Organisers of the "Can the Plan" rally say Minister of Water Resources, David Littleproud has committed to seek agreement from the Ministerial Council to investigate the impact of changing distribution of inflows in the Southern Basin.
- Protesting irrigators reach front door of parliament
- Live #Cantheplan rally - Farmers March on Canberra
Southern Riverina Irrigators leaders, Chris Brooks and Darcy Hare met with the Minister as part of a delegation of protesters yesterday.
Mr Brooks and Mr Hare said the Minister had committed to seek agreement from the Ministerial Council on December 17 to provide appropriate powers to the Interim Inspector-General Murray-Darling Basin Water Resources (IIG), Mick Keelty, to immediately investigate the impact of the changing distribution of inflows to the Southern Basin, on State shares under the Murray Darling Basin Agreement.
The investigation will also consider any consequential impacts on state shares resulting from reserves required under the Agreement, including how these interact with State allocation policies.
The IIG is to report back to the Minister by March 31 2020.
The Minister will seek additional resources from the Prime Minister to support the IIG investigation should that be required.
Mr Brooks said although the Minister's commitment was a win for protesters, it would only make an impact if the state and federal government's agreed to give power to the IIG.
"For the first time that I've been involved in this water debate it's been really positive, I really appreciate the effort from the thousands of people who have come up here, the trucks that took time out of their busy harvest schedule to bring the message," Mr Brooks said.
"The message I would say for these people to take home is you're going to have a future.
"It is a complex situation, this whole water policy, it's not even possible for the Federal Water Minister to give me a lolly to take back to these people in the form of a bucket of water.
"But they've given me the confidence that they accept what we're saying is right and they've thrown the resources at identifying that and making some change.
"I look forward to working with Mick Keelty to identify the issues, that he can report back to Minister Littleproud by the end of March 2020, and that's a short period for us to tolerate by comparison to the belting we've had since 2012."
Mr Littleproud said he respected the protesters.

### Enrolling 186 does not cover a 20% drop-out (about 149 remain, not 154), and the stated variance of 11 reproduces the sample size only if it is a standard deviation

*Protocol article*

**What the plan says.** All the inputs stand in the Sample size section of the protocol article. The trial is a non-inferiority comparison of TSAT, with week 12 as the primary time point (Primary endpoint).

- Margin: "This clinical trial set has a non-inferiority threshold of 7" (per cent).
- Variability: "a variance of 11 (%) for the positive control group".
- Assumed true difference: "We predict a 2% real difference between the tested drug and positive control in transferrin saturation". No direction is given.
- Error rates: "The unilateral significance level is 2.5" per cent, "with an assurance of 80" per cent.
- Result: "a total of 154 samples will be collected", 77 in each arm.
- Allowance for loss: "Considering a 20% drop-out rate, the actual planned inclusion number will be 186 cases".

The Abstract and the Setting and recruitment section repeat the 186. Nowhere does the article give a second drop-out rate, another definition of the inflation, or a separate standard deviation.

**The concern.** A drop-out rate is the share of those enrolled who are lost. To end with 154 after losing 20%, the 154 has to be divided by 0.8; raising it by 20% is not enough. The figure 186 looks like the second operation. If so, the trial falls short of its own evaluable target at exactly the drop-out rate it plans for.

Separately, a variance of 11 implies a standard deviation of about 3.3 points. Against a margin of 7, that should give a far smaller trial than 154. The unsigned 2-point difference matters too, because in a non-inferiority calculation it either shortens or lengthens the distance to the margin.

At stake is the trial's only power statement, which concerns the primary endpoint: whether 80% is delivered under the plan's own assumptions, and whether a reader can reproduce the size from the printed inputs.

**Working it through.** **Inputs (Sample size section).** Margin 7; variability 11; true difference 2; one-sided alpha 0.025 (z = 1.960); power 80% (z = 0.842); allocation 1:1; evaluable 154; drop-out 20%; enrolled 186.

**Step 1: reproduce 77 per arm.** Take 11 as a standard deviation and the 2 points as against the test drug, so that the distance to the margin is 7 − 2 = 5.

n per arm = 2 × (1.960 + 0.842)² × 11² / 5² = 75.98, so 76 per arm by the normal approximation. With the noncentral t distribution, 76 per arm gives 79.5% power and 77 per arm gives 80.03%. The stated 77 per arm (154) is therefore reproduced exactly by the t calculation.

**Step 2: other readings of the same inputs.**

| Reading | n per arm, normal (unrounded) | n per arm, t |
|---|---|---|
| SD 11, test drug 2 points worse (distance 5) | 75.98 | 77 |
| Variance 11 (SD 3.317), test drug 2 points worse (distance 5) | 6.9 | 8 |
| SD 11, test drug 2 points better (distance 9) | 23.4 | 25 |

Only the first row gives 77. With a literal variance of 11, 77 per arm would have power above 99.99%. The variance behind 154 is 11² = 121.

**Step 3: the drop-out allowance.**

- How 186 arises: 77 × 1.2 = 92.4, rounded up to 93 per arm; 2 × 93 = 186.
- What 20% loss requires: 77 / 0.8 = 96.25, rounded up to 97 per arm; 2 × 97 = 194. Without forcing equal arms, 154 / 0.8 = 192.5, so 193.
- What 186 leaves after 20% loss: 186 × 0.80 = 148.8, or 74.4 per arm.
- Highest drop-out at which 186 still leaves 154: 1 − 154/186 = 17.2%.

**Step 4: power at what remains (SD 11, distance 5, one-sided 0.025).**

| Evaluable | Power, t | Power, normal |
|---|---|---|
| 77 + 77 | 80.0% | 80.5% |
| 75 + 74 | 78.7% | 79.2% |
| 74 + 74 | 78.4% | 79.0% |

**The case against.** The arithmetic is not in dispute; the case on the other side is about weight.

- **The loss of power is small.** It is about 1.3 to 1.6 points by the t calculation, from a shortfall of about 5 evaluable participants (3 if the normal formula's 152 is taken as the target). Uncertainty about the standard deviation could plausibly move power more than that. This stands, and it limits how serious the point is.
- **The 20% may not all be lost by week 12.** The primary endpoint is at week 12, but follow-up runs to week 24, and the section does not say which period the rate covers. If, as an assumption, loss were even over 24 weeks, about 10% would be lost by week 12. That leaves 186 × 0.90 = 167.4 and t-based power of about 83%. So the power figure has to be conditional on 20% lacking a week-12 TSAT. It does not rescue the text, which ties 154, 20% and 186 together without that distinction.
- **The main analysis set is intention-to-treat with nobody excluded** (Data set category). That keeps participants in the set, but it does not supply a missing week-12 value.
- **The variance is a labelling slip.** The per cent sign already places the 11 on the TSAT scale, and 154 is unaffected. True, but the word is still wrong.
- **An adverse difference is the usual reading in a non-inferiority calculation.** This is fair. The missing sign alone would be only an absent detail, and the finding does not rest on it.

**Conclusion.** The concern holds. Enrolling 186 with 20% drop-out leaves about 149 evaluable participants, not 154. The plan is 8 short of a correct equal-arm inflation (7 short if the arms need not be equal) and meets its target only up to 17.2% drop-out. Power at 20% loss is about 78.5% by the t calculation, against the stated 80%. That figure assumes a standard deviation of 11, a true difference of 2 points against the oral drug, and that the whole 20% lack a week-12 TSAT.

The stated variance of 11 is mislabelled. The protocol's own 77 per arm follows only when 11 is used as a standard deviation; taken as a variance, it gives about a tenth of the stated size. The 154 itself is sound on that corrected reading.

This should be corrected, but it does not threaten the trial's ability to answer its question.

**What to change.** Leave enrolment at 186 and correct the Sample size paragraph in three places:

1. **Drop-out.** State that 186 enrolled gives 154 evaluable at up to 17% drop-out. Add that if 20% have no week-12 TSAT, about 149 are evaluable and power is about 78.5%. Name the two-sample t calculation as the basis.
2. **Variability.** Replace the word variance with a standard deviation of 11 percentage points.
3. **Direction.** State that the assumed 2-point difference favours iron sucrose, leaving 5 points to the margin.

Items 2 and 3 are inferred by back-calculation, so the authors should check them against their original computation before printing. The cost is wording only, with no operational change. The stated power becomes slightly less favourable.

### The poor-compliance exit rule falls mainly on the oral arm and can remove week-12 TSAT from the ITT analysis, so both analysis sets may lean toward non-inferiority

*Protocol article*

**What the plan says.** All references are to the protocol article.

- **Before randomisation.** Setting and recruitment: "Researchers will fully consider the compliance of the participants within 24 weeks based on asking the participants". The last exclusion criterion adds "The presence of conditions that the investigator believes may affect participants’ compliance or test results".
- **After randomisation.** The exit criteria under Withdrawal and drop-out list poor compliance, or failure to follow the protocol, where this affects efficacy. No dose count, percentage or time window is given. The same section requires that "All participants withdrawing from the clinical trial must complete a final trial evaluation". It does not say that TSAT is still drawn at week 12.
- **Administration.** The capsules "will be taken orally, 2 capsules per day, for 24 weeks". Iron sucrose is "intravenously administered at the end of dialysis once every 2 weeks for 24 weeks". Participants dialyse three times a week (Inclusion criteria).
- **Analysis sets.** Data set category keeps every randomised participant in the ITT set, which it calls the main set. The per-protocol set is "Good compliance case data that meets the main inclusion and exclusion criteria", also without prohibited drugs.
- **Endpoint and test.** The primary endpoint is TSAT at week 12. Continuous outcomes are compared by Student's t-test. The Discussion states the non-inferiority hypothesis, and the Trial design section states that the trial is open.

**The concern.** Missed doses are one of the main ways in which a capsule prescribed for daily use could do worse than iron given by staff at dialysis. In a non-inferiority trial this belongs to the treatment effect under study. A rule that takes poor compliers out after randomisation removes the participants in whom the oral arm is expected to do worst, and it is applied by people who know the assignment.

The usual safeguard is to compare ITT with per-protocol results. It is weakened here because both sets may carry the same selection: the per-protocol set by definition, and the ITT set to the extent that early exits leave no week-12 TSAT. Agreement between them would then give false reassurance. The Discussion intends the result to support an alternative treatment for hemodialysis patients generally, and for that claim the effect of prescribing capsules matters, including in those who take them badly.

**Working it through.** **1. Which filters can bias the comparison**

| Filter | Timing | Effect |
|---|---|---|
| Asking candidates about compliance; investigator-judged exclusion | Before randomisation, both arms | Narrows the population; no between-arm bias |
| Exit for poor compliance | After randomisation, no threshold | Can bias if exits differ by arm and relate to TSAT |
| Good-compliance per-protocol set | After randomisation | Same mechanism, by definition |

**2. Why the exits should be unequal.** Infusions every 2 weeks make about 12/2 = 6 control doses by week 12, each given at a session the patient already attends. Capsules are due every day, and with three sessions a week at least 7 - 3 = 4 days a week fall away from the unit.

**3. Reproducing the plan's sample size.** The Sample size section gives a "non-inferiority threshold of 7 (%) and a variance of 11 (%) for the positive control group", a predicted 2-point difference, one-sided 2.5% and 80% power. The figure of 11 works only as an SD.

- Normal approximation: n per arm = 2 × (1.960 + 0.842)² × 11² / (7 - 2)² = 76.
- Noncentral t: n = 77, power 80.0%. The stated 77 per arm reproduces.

"They are passionate and they're doing it tough," Mr Littleproud said.
"We will continue to support irrigators and all farmers during the drought and continue to step up our support as the drought steps up."
Michael McCormack fronts the protesters
This morning Deputy Prime Minister Michael McCormack spoke to protesters saying after the meeting yesterday they will work towards getting a better outcome, but expressed his belief that scrapping the plan isn't the answer.
"I appreciate you'll go away still feeling angry, still feeling hurt," Mr McCormack said.
"Certainly we hope it rains, but if we put the plan back through the senate, unfortunately with the senate we have now, you may end up in a worse outcome then you're in now."
Rally organiser, John Lolicato addressed Mr McCormack after he spoke saying he can't keep using drought as an excuse.
"We're like fish out of water coming here, protesting, but I hope the message has got through to you once and for all that things have got to change," Mr Lolicato said.
"You can't keep saying it's a drought, we're farmers, we know it's a drought, but what you guys are doing with the basin plan is exacerbating the drought."
Can the Plan marches to the NFF headquarters
The Can the Plan rally marched from Parliament House to the National Farmers' Federation headquarters, chanting "NFF, Not For Farmers," as they went.
Co-organiser of the rally Carly Marriott said protesters saw through the NFF releasing a media release on Sunday evening saying they would lobby to fix the plan.
"Up until now you haven't done anything for us, you've failed to acknowledge that the basin plan was flawed," Ms Marriott said.
"As this rally descended on Canberra you've come out with a release saying you're going to support the fixing of the plan, if that is the case then stick to your word do something.
"We're going up there now to work out what that's going to look like and if you are a National Farmers' Federation and not a Northern NSW Farmers Federation, then do something."
Once the rally reached the NFF headquarters, Chief Executive Officer, Tony Mahar came out to invite a delegation in for discussions.
When they returned Mr Mahar attempted to assure protesters that they too wanted to see change.
"We've agreed to make sure Mick Keelty has the power to take the action that's needed, we all know there's action needed," Mr Mahar said.
"The NFF is committed to making that happen."